UK towns share £40m electric car fund
Bristol, London, Milton Keynes and Nottingham have been awarded a share of a £40m fund to promote electric cars, the Department of Transport has announced.
As part of the Go Ultra Low City Scheme, they set out a number of proposals to encourage the uptake of electric cars, such as building charge points into street lights, access to bus lanes and freeing up 25,000 parking spaces for electric cars.
‘I want to see thousands more greener vehicles and I am proud to back this ambition with £40m to help the UK become pioneers of emission-cutting technology,’ said the Secretary of State for Transport, Patrick McLoughlin.
‘The UK is a world leader in the uptake of low-emission vehicles and our long-term economic plan is investing £600m by 2020 to improve air quality, create jobs and achieve our goal of every new car and van in the UK being ultra-low emission by 2040.’
London will receive £13m to introduce charging infrastructure to over a dozen streets in Hackney, Milton Keynes will get £9m to develop an information centre for potential consumers and make 20,000 parking bays for free to electric vehicles.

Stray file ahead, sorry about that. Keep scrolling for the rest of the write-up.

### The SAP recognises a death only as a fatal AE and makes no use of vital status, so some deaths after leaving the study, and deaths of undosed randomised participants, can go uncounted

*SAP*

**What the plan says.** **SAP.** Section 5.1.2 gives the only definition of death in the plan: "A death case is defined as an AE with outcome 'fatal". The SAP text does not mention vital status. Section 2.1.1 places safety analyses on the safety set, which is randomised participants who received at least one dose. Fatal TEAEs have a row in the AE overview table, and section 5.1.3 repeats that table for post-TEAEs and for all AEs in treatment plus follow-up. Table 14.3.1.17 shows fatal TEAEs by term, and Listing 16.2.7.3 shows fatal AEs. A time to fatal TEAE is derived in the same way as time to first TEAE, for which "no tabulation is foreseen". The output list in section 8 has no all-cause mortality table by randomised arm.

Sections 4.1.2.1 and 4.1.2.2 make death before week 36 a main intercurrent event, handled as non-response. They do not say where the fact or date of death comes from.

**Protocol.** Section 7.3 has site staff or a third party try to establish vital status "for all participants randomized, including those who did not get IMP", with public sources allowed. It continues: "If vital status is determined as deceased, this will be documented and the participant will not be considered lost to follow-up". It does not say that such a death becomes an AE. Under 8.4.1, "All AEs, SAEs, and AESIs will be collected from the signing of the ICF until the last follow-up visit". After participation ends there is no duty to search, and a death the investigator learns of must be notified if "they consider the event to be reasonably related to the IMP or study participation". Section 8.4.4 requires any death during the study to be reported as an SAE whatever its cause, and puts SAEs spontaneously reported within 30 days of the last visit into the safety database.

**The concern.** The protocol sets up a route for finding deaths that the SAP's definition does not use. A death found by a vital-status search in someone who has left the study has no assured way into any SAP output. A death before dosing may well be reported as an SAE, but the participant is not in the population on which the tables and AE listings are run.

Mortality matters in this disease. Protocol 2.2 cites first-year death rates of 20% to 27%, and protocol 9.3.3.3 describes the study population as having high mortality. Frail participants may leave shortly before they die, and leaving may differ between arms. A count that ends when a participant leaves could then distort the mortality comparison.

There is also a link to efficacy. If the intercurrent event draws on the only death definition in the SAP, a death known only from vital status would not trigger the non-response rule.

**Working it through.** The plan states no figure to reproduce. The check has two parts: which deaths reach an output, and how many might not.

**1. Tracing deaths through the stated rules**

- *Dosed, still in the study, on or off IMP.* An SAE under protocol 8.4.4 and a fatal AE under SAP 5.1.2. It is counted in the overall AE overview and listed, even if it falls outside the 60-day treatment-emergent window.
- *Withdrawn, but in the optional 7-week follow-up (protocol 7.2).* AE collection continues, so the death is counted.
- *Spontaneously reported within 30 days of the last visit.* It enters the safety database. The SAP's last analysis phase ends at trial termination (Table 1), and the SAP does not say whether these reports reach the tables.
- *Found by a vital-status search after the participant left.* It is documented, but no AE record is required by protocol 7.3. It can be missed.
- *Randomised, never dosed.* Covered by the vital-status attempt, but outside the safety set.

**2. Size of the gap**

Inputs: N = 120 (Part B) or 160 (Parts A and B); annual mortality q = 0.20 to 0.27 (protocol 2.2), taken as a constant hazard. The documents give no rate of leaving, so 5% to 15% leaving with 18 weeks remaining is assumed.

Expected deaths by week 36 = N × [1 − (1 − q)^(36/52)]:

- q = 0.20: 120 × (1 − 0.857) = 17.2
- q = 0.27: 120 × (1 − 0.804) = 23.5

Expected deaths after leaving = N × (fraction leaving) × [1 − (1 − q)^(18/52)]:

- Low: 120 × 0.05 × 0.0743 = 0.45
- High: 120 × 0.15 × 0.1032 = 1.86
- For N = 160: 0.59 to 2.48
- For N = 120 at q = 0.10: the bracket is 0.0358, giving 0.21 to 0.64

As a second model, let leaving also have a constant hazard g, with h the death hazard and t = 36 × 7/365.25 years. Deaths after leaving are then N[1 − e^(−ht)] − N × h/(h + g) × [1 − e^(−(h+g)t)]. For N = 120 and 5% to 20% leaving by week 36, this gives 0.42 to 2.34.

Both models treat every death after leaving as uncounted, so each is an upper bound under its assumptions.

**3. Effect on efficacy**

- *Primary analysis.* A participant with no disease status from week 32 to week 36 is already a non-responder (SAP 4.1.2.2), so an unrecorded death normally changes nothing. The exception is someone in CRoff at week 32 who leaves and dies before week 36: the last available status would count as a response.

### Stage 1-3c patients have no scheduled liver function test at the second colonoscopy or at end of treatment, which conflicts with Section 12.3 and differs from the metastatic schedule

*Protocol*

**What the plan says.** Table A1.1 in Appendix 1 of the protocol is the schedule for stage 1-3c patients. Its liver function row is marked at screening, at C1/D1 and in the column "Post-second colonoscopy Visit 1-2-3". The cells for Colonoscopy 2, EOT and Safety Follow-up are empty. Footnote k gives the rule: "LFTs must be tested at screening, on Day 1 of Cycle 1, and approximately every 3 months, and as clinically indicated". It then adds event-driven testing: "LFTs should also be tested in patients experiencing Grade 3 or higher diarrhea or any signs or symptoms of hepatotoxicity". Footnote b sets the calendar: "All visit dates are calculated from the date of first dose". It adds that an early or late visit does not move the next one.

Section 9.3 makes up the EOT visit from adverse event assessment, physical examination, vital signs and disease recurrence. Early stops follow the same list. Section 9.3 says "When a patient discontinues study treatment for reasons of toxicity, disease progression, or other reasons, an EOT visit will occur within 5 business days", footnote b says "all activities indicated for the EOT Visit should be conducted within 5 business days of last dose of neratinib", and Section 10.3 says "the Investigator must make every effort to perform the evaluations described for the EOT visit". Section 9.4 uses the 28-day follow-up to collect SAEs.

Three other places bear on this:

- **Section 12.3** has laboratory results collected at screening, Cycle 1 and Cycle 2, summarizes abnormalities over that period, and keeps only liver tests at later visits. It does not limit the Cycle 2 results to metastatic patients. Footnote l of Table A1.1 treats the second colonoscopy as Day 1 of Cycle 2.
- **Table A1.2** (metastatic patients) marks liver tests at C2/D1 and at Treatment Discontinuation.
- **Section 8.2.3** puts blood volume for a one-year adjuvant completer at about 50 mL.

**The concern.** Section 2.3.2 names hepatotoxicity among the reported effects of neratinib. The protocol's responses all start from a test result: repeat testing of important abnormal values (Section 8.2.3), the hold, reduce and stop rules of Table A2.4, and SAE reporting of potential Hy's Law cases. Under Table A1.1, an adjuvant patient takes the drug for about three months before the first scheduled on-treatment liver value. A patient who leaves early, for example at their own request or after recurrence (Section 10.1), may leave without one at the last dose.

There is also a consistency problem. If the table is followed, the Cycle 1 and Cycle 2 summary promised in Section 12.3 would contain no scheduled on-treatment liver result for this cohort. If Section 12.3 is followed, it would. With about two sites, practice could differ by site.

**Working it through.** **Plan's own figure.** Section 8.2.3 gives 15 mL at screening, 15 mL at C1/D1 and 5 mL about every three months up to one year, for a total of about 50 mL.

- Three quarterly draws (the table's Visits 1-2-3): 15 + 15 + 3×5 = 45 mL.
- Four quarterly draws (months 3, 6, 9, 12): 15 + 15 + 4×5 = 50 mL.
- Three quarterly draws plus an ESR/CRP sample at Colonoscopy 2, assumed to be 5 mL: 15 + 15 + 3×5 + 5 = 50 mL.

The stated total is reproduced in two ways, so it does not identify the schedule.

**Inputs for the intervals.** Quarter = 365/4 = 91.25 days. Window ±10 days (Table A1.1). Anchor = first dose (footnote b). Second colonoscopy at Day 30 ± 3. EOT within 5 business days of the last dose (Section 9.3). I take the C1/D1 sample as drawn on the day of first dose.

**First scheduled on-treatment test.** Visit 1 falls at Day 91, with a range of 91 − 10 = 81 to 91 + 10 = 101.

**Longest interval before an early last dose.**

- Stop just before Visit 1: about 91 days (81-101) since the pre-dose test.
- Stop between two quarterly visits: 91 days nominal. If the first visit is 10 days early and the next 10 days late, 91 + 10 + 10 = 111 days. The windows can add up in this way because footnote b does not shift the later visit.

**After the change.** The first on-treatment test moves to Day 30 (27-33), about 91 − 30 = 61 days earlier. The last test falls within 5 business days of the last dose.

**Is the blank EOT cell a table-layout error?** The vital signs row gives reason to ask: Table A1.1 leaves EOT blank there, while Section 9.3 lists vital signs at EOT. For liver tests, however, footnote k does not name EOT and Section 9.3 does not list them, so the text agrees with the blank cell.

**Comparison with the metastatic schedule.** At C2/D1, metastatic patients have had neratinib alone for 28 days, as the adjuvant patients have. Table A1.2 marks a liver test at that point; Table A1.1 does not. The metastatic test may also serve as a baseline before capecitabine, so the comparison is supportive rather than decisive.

Bristol will use £7m to introduce free residential parking for electric vehicles while Nottingham and Derby will use £6m to install 230 charge points and promote the use of electric vehicles among businesses.
As part of the Go Ultra Low City Scheme Oxford, Dundee, York and the n north east will also get £5m to develop similar initiatives.
RAC chief engineer David Bizley said: ‘We welcome the extra money to upgrade charging infrastructure. The RAC believes it is important that motorists see the benefits of electric vehicles and investing in the necessary infrastructure in cities and across the network will surely help to give motorists more confidence in switching to a greener vehicle.
‘It seems far more sensible that low emission zones should reward drivers who go green rather than penalise drivers of existing vehicles. It is therefore important that local authorities do not see this as a tool to impose surcharges on diesel vehicles.’